Criteria (one criterion, many criteria): Standards that must be met in order to be included in a certain category, usually for the purpose of qualifying to receive certain services.
Cumulative Record (CR): A child’s permanent school record.
Customer Services (or member services) representative: An insurance company employee that answers routine questions or solves problems by phone.
Deductible: The amount of money you must pay out-of- pocket before your insurance plan will begin to pay for certain types of services.
Diagnosis: The overall term that health professionals use to describe a problem. A behavioral health diagnosis is reached after an evaluation that may include conversations with you, your child, and others, as well as tests, examinations, or laboratory studies.
Disability or disabling condition: A condition that interferes with a child’s ability to learn or function at the same level as other children of the same age.
Drug interactions: Possible problems that may occur when one drug is used at the same time as another drug.
DSM (Diagnostic and Statistical Manual of Mental Disorders): A publication of the American Psychiatric Association that lists and describes behavioral health disorders. Health care professionals use the DSM categories to diagnose illnesses. The most current edition is the DSM-V.
Due process rights: Procedures that must be followed in order to appeal a decision made by an organization, such as the school system or a mental health center.
Early and Periodic Screening, Diagnosis, and Treatment program (EPSDT): A public health insurance program aimed at finding, diagnosing, and treating problems in children.
Early intervention services: Services available to help children from birth to age 3 who have medical, behavioral, or develop- mental problems.
Educational impact: The effect of a disability on how a child makes progress in school compared to others of the same age.
Eligibility criteria: Standards a person must meet in order to qualify to receive services.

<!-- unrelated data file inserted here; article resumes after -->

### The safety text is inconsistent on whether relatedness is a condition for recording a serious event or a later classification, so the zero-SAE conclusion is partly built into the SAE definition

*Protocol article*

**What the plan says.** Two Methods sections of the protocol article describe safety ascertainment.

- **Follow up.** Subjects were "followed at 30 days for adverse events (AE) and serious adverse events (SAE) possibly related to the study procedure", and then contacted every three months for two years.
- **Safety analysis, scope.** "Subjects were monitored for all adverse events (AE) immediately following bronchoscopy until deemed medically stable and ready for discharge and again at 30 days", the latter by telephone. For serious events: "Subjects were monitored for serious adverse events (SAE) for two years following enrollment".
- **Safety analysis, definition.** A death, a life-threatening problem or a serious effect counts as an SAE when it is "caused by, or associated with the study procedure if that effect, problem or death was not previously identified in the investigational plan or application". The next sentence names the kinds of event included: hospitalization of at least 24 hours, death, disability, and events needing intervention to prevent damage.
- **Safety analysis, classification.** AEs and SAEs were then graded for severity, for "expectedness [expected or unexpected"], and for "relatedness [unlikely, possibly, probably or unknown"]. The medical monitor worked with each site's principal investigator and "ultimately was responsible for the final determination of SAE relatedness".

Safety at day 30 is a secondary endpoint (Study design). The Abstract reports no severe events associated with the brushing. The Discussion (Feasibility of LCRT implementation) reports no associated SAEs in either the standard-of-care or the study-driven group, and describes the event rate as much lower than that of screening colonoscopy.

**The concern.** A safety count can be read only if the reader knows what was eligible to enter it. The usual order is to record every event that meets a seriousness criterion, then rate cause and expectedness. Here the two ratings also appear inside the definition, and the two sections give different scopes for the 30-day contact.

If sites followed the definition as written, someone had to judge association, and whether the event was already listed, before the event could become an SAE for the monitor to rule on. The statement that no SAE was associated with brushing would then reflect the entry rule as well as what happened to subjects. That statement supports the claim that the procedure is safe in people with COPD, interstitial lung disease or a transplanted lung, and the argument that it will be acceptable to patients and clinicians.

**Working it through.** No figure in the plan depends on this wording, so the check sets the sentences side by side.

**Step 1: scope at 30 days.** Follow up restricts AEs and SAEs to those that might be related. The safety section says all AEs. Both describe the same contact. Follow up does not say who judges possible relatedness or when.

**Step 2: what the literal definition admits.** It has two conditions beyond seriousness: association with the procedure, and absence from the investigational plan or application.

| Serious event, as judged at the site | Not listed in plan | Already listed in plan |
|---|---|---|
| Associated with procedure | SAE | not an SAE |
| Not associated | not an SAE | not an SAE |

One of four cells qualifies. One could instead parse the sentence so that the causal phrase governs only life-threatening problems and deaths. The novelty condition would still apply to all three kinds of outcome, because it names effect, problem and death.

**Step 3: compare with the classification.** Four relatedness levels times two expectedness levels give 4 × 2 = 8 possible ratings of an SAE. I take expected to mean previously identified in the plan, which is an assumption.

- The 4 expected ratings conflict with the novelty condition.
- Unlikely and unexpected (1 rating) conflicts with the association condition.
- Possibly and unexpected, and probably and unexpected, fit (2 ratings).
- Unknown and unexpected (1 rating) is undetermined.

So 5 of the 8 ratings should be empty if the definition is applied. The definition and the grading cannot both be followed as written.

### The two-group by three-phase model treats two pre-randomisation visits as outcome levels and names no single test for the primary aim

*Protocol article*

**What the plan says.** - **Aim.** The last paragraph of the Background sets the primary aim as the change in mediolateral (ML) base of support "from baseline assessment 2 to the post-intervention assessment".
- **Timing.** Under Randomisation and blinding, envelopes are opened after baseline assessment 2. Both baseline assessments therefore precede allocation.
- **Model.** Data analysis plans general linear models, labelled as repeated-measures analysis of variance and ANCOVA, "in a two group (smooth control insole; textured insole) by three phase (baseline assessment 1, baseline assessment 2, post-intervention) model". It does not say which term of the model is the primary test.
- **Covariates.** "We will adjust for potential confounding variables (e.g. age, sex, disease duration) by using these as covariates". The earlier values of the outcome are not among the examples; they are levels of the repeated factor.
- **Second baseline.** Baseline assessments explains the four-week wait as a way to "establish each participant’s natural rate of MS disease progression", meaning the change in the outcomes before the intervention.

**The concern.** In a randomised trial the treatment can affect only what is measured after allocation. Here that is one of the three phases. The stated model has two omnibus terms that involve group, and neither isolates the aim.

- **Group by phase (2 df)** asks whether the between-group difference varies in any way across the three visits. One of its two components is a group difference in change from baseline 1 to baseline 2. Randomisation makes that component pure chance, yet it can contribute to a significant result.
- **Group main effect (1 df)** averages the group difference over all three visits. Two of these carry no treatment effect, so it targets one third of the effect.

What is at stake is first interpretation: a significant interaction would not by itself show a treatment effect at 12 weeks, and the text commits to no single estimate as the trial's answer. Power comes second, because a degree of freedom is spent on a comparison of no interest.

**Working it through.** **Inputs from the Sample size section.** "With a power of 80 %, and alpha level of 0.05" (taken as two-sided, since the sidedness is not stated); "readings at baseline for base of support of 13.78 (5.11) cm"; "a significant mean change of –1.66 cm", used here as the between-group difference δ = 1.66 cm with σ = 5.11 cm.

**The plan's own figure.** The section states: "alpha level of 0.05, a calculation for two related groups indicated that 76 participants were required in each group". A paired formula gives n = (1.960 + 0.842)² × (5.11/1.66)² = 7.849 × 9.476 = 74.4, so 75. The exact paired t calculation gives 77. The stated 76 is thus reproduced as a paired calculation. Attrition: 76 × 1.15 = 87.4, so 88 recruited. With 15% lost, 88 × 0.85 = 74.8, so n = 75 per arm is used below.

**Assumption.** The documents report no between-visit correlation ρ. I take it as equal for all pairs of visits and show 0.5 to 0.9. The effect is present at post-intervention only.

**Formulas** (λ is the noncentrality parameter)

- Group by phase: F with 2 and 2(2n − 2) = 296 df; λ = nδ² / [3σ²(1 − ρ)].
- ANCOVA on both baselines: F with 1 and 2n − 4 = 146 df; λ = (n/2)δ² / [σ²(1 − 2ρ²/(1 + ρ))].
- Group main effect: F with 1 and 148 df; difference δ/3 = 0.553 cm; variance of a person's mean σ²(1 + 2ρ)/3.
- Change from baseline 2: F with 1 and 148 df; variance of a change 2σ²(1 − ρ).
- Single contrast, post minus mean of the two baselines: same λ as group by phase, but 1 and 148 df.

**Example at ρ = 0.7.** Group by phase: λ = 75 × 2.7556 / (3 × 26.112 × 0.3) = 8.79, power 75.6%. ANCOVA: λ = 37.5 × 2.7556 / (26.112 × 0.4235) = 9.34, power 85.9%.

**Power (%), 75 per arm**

Eligibility meeting: A meeting of the school individualized Education Program, or IEP team, to determine whether a child is eligible to receive special education services. An IEP team always includes the parent if he or she is willing and able to be involved.
Evaluation: The process of looking at a person’s condition or behavior in order to find out what the problem is. An evaluation can include conversations with you, your child, and others; a physical examination; other tests; and laboratory studies.
Exclusions (insurance): Types of treatment that an insurance plan will not pay for under certain conditions.
Expected progress (Education): How much educational or developmental progress the state expects a child of a certain age to make under typical circumstances.
Extended School Year Program (ESY): An individualized Education Program developed for the summer months in order to help a child keep up with the progress he or she has made during the school year.
Facilitator: A person who runs or directs a meeting.
Family advocacy organization: An organization that provides information, training, or support to families, and works to influence the public, legislators, or government agencies on their behalf.
Family Education Rights and Privacy Act (FERPA): A Federal law regulating how a child’s school records can be used.
FAPE (Free Appropriate Public Education).: Your child’s right, under the federal IDEA 2004 law, to an education “designed to meet his or her unique needs.” This guarantees the right to special educational services when the regular education program cannot meet a child’s needs because of a disability.
Field care manager (insurance): A special case manager employed by a Managed Care Organization or Behavioral Health Organization who is based in the local community.
504 Plan: An educational plan that lists accommodations and modifications that will help a child who meets certain criteria to make progress in a regular education program. Some children with behavioral health disorders who do not qualify for special education services under the IDEA 2004 law will qualify for 504 Plan accommodations.
Flexible benefits: An agreement by the insurance company that money targeted to pay for one type of health plan benefit (for example, in-patient hospital treatment) can be used to pay for another level of care (such as residential treatment).
Genetic predisposition: A tendency to develop an illness that is inherited through one or both parents. A predisposition means a person may develop that illness, and so should be watched carefully for symptoms.
Genetic traits: Physical and mental qualities or conditions a person inherits.
Good-faith effort (Education): An effort on the part of the parent(s) or school to be fair, sincere, and involved.
Guidelines (insurance): Rules set up to determine the conditions under which certain treatment services will be approved for payment by an insurance plan.